The Counselor was an attempt, of sorts, to revive the prestige of No Country For Old Men, which had won the Coen Brothers their first Best Picture award for adapting McCarthy’s novel of the same name. There’s some philosophizing in No Country, particularly in Tommy Lee Jones’ voiceover narration, which laments a wave of violence and evil that’s engulfed the world, and in Bardem’s performance as Anton Chigurh, who’s almost inhuman in his malevolent resolve. But it’s mostly a taut, suspenseful thriller, made with the expected Coen panache. By contrast, The Counselor feels like “un film de Cormac McCarthy,” a thoroughly deconstructed thriller where the philosophizing is thick and the action relatively thin. That’s not to take anything away from Ridley Scott, who stages the major setpieces sleekly, but it’s McCarthy’s voice that comes through the strongest here, especially in the longer cut.
What is that voice saying? To me, Westray’s big line is the thesis: You are not removed from the world in which you live. The decisions you make have consequences, no matter how far you’ve insulated yourself from them. One of the complaints leveled against The Counselor is that it’s never quite clear what, exactly, our hero has done to orchestrate this scheme overall, given that more experienced dirtbags like Reiner and Westray also have their piece of the deal. But much of these vagaries seem deliberate on McCarthy’s part: The film warns against the arrogance and thoughtlessness of the privileged, whose decisions can have a terrible impact on the less privileged, as they do here—and on rare occasions, on the privileged themselves, as they also do here. And the kind of evil our protagonist is up against, like Chigurh in No Country For Old Men or The Judge in McCarthy’s great novel Blood Meridian, is a black hole, non-redemptive and non-negotiable.
The truth is, The Counselor’s fate is sealed before the film even starts, the moment he decides to get involved, before he’s farting around in Amsterdam, looking for a diamond to match the blissful purity of his wife-to-be. Her fate is sealed, too. Making it all even more perverse is that his doom is discussed at great length, but never actually depicted. An even more daring film might have gone so far as to make none of the major deaths explicit—though one death is elegantly and chillingly handled through the delivery of a DVD—but it’s important that the punishment for our hero fits the crime. Just as his choices were made from afar, the powers-that-be seem content to allow him to twist in the wind, awaiting the inevitable from a hotel lobby in Boise, Idaho, or a seedy bar and flophouse in cartel country.
When the cartel boss at the end of the line, brilliantly played by Rubén Blades, indulges The Counselor before an afternoon nap, their conversation, dominated by Blades, is not a hearing but a sentencing. (It is also 40 seconds longer in the extended cut, which includes some funny pedantry over the word “hiatus.”) “The world in which you seek to undo the mistakes that you’ve made is different than the world where the mistakes were made,” says Blades. “You are now at the crossing and you want to choose, but there’s no choosing. There’s only accepting. The choosing was done a long time ago.” The Counselor is full of bizarre provocations—a scene in which Malkina humps the windshield of Reiner’s Ferrari foremost among them—and it may be difficult to understand how the life of a slick lawyer has any relation to your own. But in his own grim way, McCarthy seems to be making a practical appeal: The choices you make, major or minor, affect the world around you. So think hard about them.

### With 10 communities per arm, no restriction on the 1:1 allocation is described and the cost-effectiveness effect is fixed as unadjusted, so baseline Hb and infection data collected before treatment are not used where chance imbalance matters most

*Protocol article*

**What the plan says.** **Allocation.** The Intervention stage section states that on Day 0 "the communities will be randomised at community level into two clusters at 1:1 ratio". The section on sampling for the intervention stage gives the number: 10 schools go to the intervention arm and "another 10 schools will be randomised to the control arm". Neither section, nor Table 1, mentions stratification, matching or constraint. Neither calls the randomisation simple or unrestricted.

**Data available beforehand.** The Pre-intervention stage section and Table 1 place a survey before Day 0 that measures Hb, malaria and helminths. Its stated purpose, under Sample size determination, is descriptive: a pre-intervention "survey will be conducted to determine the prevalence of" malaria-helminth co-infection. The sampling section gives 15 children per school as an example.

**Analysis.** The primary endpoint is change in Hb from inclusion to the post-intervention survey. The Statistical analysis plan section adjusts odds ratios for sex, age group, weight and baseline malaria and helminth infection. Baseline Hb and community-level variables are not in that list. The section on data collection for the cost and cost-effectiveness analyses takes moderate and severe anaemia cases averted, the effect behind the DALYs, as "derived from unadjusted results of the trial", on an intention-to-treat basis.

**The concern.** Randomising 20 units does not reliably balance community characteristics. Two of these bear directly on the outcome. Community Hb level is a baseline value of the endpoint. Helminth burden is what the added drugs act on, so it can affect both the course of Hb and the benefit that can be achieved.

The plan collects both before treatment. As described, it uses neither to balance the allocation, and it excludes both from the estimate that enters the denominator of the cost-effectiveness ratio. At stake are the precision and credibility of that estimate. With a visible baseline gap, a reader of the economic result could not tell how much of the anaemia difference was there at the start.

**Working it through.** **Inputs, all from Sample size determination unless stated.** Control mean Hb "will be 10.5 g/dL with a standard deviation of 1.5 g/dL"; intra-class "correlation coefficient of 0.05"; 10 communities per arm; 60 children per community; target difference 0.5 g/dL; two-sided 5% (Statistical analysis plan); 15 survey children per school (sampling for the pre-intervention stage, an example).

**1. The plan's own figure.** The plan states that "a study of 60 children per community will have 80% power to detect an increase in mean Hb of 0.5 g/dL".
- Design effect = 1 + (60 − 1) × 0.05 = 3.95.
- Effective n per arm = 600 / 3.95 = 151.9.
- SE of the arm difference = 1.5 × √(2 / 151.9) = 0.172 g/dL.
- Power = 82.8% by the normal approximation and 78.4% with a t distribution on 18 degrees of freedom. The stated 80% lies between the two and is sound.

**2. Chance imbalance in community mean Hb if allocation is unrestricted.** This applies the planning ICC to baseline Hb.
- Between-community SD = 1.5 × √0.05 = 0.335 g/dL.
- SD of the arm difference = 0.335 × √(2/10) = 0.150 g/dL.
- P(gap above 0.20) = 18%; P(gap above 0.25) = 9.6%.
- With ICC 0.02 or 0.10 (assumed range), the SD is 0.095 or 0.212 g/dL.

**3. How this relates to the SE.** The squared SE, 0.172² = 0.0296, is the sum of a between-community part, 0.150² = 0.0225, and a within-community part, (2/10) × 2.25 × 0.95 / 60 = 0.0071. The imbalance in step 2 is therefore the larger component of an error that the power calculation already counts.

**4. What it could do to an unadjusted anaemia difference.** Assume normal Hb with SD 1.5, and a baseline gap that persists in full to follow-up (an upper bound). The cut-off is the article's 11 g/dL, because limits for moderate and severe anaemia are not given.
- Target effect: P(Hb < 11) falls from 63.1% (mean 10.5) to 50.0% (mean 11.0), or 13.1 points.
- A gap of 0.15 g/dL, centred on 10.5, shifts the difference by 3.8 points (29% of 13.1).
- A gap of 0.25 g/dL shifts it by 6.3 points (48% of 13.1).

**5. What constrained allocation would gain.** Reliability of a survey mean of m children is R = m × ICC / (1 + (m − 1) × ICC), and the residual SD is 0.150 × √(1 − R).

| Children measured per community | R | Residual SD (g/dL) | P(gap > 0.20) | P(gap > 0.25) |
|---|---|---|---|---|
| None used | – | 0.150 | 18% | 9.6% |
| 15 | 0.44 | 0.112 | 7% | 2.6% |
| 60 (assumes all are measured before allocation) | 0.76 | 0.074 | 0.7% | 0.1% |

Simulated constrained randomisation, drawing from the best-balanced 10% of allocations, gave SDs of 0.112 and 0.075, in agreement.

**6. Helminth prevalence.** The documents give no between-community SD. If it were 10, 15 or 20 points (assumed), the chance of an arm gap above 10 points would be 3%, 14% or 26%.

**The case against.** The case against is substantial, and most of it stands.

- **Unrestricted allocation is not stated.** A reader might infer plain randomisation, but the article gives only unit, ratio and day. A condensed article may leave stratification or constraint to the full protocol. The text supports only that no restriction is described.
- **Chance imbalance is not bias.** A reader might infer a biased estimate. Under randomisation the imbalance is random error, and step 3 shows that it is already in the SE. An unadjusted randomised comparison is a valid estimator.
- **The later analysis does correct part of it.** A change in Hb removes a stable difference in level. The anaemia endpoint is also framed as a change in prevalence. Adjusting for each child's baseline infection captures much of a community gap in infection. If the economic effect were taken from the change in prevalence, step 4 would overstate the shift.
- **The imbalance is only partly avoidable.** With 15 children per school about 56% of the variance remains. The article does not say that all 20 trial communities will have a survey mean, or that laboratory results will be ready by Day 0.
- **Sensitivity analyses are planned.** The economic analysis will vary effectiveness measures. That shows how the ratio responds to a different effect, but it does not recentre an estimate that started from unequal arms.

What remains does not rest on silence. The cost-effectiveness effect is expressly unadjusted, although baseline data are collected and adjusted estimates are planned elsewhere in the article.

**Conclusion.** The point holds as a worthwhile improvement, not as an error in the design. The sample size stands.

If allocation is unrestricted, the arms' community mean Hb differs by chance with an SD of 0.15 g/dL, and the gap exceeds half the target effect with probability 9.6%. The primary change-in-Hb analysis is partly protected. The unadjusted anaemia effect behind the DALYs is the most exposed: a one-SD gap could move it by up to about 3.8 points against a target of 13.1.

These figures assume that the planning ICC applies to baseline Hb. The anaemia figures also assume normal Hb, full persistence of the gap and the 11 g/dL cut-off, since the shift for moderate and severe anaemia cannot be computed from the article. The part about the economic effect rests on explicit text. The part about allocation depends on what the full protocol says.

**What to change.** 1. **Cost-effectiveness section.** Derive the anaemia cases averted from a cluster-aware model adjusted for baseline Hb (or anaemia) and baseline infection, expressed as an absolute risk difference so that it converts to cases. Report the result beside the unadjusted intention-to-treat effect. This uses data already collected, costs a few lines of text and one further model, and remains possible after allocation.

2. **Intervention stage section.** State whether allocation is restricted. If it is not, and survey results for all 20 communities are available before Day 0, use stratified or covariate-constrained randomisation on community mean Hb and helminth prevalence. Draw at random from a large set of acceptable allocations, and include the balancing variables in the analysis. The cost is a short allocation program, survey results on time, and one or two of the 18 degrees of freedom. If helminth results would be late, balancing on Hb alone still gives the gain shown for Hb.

Or maybe not. Here’s a film that sends audiences out with the line, “The slaughter to come is probably beyond our imagining.” Like Jones in No Country For Old Men, McCarthy seems to feel that nothing can stop the encroaching darkness.
Next: Speed Racer.
I love that people love this weird movie, and I always love reading those thoughts on it, but I hated it on release and then tried again with the director's cut... And I hated it all over again. I don't think this will ever be a movie that I "get".
Thanks for the piece on one of my favorite films of the 21st century, which finally got me off my ass to subscribe. I certainly agree that the unforeseeable reverberation of earlier choices is a key theme, but to me the core of the film is substantially more fatalistic than that. I forget who coined the term "moral Lovecraftianism" to describe McCarthy's worldview -- maybe Noel Murray -- but THE COUNSELOR is maybe its purest expression. The key to the film, IMO, is in Malkina's closing paean to one of her pet jaguars, which Scott's final cut shortens substantially from McCarthy's screenplay: "You can make no distinction between what he is and what he does. And what he does is kill. We of course are another matter." The Counselor has tangled with forces that he does not understand and to which he is not equal; so has Westray; and so has Malkina. They are variably prepared to confront those forces and have made their choices with varying degrees of conscious understanding, but they are all playing the same game, in which McCarthy thinks we are all at least pawns, and to which he thinks we will ultimately fall prey, perhaps spectacularly and on a global scale.